There is one Christmas Carol that has always baffled me. What in the world do leaping lords, French hens, swimming swans, and especially the partridge who won’t come out of the pear tree have to do with Christmas?
This week, I found out.
From 1558 until 1829, Roman Catholics in England were not permitted to practice their faith openly. Someone during that era wrote this carol as a catechism song for young Catholics. It has two levels of meaning: the surface meaning plus a hidden meaning known only to members of their church. Each element in the carol has a code word for a religious reality which the children could remember.
- The partridge in a pear tree was Jesus Christ.
- Two turtle doves were the Old and New Testaments.
- Three French hens stood for faith, hope and love.
- The four calling birds were the four gospels of Matthew, Mark, Luke & John.
- The five golden rings recalled the Torah or Law, the first five books of the Old Testament.
- The six geese a-laying stood for the six days of creation.
- Seven swans a-swimming represented the sevenfold gifts of the Holy Spirit–Prophecy, Serving, Teaching, Exhortation, Contribution, Leadership, and Mercy.
- The eight maids a-milking were the eight beatitudes.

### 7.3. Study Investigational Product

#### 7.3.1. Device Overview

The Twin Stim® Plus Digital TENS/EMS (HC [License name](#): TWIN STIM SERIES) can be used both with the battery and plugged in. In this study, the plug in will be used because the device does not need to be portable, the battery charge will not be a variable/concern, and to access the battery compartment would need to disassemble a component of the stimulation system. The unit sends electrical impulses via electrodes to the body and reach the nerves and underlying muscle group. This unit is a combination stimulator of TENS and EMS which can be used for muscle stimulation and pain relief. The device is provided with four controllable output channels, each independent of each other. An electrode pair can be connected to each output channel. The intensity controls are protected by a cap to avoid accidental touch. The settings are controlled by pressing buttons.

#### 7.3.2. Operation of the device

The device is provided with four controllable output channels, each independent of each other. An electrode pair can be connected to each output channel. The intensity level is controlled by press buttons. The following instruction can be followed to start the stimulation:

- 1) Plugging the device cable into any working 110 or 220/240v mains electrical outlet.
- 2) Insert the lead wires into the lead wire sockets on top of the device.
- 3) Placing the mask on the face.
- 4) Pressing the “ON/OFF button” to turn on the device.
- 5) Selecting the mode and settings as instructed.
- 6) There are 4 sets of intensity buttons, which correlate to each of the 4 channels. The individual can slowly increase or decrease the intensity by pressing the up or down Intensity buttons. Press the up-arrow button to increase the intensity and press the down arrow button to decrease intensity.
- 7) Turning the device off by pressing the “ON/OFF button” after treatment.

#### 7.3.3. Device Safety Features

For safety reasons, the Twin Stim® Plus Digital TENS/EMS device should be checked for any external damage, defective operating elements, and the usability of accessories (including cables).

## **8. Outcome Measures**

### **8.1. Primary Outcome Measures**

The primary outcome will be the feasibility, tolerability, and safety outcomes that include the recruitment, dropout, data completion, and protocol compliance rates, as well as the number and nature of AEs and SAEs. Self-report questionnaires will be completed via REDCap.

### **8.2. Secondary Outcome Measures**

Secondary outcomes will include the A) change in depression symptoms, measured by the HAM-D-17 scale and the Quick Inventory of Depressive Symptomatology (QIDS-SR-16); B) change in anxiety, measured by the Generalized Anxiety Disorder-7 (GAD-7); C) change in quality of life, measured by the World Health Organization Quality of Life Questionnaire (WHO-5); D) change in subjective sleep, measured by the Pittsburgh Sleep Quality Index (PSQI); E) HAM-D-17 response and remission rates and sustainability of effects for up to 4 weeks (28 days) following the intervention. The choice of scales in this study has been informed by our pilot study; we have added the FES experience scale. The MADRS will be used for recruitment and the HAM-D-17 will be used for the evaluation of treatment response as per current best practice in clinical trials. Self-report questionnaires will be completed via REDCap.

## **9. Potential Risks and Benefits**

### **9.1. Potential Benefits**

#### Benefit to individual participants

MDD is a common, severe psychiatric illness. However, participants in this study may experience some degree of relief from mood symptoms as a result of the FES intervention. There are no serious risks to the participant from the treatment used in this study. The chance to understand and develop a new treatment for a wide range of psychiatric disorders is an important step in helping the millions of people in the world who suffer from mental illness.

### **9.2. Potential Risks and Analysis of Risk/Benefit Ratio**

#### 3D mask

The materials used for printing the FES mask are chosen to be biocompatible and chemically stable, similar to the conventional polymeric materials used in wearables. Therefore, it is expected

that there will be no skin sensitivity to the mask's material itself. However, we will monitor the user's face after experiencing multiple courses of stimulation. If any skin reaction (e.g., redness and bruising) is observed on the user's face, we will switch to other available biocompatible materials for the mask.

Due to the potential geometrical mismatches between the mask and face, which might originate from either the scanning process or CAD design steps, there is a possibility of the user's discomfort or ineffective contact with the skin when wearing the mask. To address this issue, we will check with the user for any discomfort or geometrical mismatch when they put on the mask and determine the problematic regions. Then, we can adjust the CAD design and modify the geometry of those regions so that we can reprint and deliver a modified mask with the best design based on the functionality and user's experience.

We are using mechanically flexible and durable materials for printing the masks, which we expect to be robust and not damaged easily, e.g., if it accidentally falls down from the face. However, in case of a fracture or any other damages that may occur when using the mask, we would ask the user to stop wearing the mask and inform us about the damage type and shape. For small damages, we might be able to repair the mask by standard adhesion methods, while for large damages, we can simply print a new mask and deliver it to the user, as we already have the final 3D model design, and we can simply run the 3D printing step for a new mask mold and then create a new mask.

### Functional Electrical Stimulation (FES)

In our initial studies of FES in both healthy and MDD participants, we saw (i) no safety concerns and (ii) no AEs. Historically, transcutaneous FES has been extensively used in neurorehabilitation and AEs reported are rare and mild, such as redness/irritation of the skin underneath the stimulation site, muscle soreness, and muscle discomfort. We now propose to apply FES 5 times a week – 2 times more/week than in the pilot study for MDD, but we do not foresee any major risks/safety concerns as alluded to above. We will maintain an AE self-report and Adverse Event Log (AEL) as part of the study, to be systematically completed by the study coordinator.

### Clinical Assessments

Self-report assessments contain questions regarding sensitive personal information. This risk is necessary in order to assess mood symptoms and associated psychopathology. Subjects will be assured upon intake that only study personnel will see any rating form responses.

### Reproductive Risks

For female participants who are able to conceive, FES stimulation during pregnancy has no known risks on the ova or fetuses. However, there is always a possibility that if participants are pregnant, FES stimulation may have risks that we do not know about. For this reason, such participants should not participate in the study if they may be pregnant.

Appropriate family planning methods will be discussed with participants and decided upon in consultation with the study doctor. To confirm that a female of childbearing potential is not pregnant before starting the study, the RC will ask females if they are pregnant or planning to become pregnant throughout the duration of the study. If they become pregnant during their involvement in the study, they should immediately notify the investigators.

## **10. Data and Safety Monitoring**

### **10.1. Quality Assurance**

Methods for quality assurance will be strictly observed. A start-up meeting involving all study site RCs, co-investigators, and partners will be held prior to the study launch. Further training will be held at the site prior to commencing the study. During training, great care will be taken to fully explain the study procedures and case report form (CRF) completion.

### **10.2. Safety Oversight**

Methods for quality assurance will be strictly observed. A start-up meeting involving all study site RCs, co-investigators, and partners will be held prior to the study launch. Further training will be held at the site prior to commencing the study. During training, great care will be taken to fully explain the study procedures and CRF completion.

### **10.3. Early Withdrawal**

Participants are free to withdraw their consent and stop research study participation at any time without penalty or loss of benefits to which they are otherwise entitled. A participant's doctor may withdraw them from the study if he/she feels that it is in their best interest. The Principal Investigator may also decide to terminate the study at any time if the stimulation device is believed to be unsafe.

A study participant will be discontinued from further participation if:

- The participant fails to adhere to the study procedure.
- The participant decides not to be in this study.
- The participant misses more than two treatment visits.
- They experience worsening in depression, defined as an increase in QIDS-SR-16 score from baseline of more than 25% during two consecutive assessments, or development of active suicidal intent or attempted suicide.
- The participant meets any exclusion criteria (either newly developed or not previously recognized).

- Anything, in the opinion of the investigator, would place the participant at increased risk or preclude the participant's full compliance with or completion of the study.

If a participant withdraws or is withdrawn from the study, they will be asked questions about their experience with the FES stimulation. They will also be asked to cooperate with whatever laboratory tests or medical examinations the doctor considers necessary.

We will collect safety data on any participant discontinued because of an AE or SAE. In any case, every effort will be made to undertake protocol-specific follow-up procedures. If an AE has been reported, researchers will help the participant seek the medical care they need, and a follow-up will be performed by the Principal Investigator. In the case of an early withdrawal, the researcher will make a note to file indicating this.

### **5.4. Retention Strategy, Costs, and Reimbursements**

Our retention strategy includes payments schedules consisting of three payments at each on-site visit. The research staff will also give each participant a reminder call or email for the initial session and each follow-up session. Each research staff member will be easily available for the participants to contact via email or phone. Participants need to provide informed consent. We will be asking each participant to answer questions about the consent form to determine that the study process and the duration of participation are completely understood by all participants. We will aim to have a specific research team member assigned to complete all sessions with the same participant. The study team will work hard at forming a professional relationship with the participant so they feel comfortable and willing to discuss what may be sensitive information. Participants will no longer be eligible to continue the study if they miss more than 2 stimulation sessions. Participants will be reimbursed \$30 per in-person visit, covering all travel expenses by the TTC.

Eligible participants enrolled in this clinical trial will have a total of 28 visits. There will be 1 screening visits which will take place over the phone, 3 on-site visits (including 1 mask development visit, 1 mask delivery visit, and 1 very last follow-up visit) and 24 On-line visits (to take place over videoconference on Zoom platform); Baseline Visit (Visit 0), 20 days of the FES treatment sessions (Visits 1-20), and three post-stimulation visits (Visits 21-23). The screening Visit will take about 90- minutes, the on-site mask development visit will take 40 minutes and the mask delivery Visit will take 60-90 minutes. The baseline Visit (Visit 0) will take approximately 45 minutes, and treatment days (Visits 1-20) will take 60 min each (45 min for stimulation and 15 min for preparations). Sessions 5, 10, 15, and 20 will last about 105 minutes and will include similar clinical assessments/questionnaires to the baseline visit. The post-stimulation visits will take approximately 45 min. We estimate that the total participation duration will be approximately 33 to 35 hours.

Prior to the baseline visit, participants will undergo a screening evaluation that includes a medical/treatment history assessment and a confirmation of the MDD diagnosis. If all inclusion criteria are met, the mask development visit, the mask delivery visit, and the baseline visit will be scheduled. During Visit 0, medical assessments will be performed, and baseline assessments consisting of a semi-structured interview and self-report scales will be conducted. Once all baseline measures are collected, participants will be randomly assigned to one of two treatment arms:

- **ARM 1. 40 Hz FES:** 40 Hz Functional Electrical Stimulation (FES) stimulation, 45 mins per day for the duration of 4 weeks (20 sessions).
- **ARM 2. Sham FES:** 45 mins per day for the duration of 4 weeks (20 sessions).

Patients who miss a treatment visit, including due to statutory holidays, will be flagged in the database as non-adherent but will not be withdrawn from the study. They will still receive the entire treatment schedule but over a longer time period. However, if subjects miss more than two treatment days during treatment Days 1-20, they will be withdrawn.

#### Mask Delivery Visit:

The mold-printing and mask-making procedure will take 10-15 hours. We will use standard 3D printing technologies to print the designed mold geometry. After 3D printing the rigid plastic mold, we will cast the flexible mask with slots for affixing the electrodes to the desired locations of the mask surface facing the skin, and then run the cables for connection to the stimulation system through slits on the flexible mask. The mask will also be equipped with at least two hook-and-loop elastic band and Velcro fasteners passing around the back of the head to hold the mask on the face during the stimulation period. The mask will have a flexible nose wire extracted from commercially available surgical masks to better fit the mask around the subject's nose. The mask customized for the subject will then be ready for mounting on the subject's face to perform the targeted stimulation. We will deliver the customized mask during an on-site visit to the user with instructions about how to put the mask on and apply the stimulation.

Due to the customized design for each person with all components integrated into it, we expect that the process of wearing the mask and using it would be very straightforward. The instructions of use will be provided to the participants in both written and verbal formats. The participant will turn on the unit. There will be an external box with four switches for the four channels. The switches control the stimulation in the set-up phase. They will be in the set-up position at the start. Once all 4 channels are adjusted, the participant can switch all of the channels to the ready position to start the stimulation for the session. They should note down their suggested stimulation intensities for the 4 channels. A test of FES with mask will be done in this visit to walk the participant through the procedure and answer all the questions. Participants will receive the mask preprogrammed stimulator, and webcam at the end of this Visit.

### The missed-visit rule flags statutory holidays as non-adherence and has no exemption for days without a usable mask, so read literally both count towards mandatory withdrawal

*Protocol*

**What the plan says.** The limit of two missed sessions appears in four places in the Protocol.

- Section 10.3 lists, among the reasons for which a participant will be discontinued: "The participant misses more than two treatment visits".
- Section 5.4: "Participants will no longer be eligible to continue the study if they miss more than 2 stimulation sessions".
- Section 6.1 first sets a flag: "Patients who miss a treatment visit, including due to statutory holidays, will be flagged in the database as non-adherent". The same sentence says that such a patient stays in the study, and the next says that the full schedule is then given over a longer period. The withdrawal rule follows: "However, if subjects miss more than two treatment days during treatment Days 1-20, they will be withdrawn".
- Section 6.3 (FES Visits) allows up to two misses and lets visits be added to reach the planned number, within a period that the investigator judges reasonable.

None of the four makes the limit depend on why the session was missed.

- Nine ladies dancing were the nine fruits of the Holy Spirit–Love, Joy, Peace, Patience, Kindness, Goodness, Faithfulness, Gentleness, and Self Control.
- The ten lords a-leaping were the ten commandments.
- The eleven pipers piping stood for the eleven faithful disciples.
- The twelve drummers drumming symbolized the twelve points of belief in the Apostles’ Creed.
So there is your history for today. This knowledge was shared with me and I found it interesting and enlightening and now I know how that strange song became a Christmas Carol.
Merry (Twelve Days of) Christmas Everyone
Find more information about this carol here: novareinna.com/festive/twelve.html
Christmas At Arlington Cemetery
Arlington National Cemetery, Washington, DC
Rest easy, sleep well my brothers.
Know the line has held, your job is done.
Rest easy, sleep well.
Others have taken up where you fell, the line has held.
Peace, peace, and farewell…
Readers may be interested to know that these wreaths — some 5,000 — are donated by the Worcester Wreath Co. of Harrington, Maine.
The owner, Merrill Worcester, not only provides the wreaths, but covers the trucking expense as well. He’s done this since 1992. A wonderful guy. Also, most years, groups of Maine school kids combine an educational trip to DC with this event to help out. Making this even more remarkable is the fact that Harrington is in one the poorest parts of the state.